Traditional Dances

by Stan Louttit

In Eeyou Istchee and in the western Hudson and James Bay, some men practiced conjuring and the shaking tent ceremony as a way of contacting animals and spirit helpers to help them ‘see’ the location of the animals and to predict future events (Preston 2002: 78-115). It is not known whether dancing was associated with conjuring or the shaking tent, as men mainly performed these rituals alone. However, James Isham, an early explorer in Hudson and James Bay between 1739-41 describes Eeyou people conjuring and dancing:

“I think I never was so full of mirth, then once in Seeing their Conjuring & Dancing… they’ll Dance hand in hand round a fire when presently one comes up side way’s, & blow’s another Downe with his breath, who falls Like a Dead man, so by them all, he then Blow’s in their Ear’s, and other parts which brings them to Life againe”. (HBC Record Society 1949: 98)

While this particular dance ritual is not detailed and seems offensive to Isham, it is likely that what Isham observed (and didn’t understand) was perhaps a collective dance ritual involving the re-enactments of a life and death story. Or perhaps it was simply a celebration of the presence of the European strangers, who seemed to have many goods (blankets, pots), food (flour, tea, sugar), and technology (guns, steel traps) that could help the Eeyou.

In addition, Isham misunderstands “blowing” in the dance ritual, for it is associated with a person’s power, perhaps a miteo (shaman) as in the Eeyou story “Ayashao”, where an old Eeyou hunter has the power to “blow” islands farther and farther out into James Bay (Louttit 2005: personal communication). Moreover, conjuring and the shaking tent in Eeyou Istchee were individualistic rituals in the sense that they involved one person in an enclosed wooden frame covered with canvas or animal hide (Preston 2002: 78-115). Other members of the group, as far as we know, did not dance around the conjuring or shaking tent or fire-pit during the performance.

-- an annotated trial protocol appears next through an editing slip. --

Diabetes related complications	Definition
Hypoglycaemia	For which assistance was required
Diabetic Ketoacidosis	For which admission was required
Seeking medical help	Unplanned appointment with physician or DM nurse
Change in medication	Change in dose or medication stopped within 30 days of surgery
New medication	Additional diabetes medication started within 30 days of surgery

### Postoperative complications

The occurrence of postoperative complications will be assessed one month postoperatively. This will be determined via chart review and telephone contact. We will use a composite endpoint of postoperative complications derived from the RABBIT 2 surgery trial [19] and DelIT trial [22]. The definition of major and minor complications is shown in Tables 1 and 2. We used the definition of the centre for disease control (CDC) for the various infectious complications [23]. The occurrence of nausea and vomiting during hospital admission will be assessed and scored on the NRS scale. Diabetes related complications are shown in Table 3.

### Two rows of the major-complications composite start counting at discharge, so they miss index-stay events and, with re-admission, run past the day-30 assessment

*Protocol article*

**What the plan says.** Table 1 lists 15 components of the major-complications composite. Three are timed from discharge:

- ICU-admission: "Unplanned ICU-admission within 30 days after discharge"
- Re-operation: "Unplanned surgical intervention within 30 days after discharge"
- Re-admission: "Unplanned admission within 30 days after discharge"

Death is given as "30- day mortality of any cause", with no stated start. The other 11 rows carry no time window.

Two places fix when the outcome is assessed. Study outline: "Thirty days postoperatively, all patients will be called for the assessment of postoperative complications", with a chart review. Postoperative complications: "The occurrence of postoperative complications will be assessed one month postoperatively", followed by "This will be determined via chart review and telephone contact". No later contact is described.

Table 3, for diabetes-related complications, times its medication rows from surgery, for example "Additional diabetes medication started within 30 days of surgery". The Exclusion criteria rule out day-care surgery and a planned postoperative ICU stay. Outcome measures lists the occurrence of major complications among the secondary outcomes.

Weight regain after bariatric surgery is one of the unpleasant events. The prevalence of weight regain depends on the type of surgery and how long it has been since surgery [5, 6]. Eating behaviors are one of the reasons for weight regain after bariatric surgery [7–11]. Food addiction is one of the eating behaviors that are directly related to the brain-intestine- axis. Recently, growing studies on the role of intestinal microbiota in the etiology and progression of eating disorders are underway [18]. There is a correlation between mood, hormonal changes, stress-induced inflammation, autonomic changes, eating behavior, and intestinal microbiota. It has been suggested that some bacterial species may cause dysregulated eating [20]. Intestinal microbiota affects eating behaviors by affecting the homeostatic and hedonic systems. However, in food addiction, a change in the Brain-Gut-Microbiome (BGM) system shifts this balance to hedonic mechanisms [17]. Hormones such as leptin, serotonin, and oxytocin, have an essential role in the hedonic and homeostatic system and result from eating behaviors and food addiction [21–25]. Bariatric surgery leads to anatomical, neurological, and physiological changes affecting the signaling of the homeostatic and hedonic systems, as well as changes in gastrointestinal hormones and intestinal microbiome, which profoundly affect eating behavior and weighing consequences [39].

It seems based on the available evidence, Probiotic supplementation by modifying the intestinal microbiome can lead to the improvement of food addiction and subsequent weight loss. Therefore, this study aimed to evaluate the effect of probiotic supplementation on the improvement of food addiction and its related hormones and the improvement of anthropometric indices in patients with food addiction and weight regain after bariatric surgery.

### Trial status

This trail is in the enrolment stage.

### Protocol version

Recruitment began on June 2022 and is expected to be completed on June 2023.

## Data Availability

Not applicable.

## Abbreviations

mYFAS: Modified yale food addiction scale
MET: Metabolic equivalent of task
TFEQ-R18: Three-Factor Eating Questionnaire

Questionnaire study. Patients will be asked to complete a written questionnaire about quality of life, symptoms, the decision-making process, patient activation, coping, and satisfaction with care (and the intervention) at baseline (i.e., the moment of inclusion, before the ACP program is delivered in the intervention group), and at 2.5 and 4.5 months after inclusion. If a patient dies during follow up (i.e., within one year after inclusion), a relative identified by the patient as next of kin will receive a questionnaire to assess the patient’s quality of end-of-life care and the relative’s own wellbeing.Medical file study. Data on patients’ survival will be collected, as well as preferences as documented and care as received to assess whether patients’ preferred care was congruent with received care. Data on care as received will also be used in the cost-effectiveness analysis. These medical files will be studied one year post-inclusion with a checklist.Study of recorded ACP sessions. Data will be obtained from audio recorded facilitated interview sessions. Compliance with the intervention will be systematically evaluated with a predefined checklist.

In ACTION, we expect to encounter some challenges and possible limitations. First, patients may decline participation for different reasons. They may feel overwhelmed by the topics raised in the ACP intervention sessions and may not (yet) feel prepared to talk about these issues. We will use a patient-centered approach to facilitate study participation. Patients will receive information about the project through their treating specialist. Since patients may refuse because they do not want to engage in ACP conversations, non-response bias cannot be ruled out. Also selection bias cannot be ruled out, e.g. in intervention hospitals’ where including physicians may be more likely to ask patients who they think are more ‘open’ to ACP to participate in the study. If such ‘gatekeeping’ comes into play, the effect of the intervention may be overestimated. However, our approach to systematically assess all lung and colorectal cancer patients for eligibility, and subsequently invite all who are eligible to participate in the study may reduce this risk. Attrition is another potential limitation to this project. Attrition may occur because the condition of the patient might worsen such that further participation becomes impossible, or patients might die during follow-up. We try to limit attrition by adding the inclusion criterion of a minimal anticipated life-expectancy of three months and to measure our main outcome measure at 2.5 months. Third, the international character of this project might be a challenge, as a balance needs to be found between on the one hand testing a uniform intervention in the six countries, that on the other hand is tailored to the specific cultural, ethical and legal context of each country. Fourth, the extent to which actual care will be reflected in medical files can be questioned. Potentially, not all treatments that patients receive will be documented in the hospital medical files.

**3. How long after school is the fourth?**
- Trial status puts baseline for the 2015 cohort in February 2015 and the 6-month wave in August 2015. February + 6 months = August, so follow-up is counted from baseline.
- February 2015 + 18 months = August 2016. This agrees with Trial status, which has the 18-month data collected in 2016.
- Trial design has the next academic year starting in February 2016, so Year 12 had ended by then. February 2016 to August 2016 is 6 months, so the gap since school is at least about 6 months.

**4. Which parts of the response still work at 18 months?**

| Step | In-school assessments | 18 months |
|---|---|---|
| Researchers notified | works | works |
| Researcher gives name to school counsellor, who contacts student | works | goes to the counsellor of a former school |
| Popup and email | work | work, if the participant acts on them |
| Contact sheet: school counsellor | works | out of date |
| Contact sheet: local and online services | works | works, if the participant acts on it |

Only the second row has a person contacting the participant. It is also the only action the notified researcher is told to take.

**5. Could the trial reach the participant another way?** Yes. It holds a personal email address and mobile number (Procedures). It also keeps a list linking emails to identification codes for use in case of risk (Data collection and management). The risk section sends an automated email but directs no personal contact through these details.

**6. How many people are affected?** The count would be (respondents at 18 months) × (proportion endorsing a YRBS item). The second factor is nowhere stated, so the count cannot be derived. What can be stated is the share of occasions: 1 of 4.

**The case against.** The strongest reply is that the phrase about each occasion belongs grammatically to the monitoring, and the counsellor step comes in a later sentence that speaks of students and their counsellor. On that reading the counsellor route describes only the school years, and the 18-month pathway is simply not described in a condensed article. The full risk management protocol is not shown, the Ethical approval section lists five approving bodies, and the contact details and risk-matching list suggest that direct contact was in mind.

In another scene, Isham describes a celebration that may have occurred in late summer before the departure of Eeyou hunters and families to the inland country or inland hunting territories for the long winter months of trapping. Isham observed:

“they us’d before they went up in the Country, Geather to geather in a heap men women and Children, having two old men that Drum’d and sing’d to them, sitting downe while the Rest Danc’d hand in hand round them for some hour’s”. (HBC Record Society 1949: 112)

In early times and recently in the 1960s, Eeyou peoples performed the traditional shaking tent ceremony (Preston 2002: 78-173). Older Eeyou hunters practised the shaking tent ceremony by entering a small, tree-framed structure covered with canvas or animal hide. The top of the structure was open to allow the hunter’s spirit helpers to enter; these spirits could number as many as six or more. Once a mistapew (hunter’s spirit helper) entered the tent, the hunter inside or the audience outside could ask questions and engage in dialogue about future events (such as weather conditions) or whether hunters would be successful in locating animals (Ibid; Smallboy in Flannery 1995: 19). If one or more spirit helpers entered the top of the tent, it soon began to “shake” because of the power of the spirits whirling around inside the tent (ibid).

From oral history and documented sources, it is not clear whether any type of dancing was associated with the shaking tent ceremony. However, as time progresses and changes occur to culture and tradition, it is possible that in previous centuries the shaking tent ceremony could have included dance and been performed quite differently than the one we know today.

©2019 This project was made possible with the support of the Department of Canadian Heritage through Canadian Culture Online
Native Dance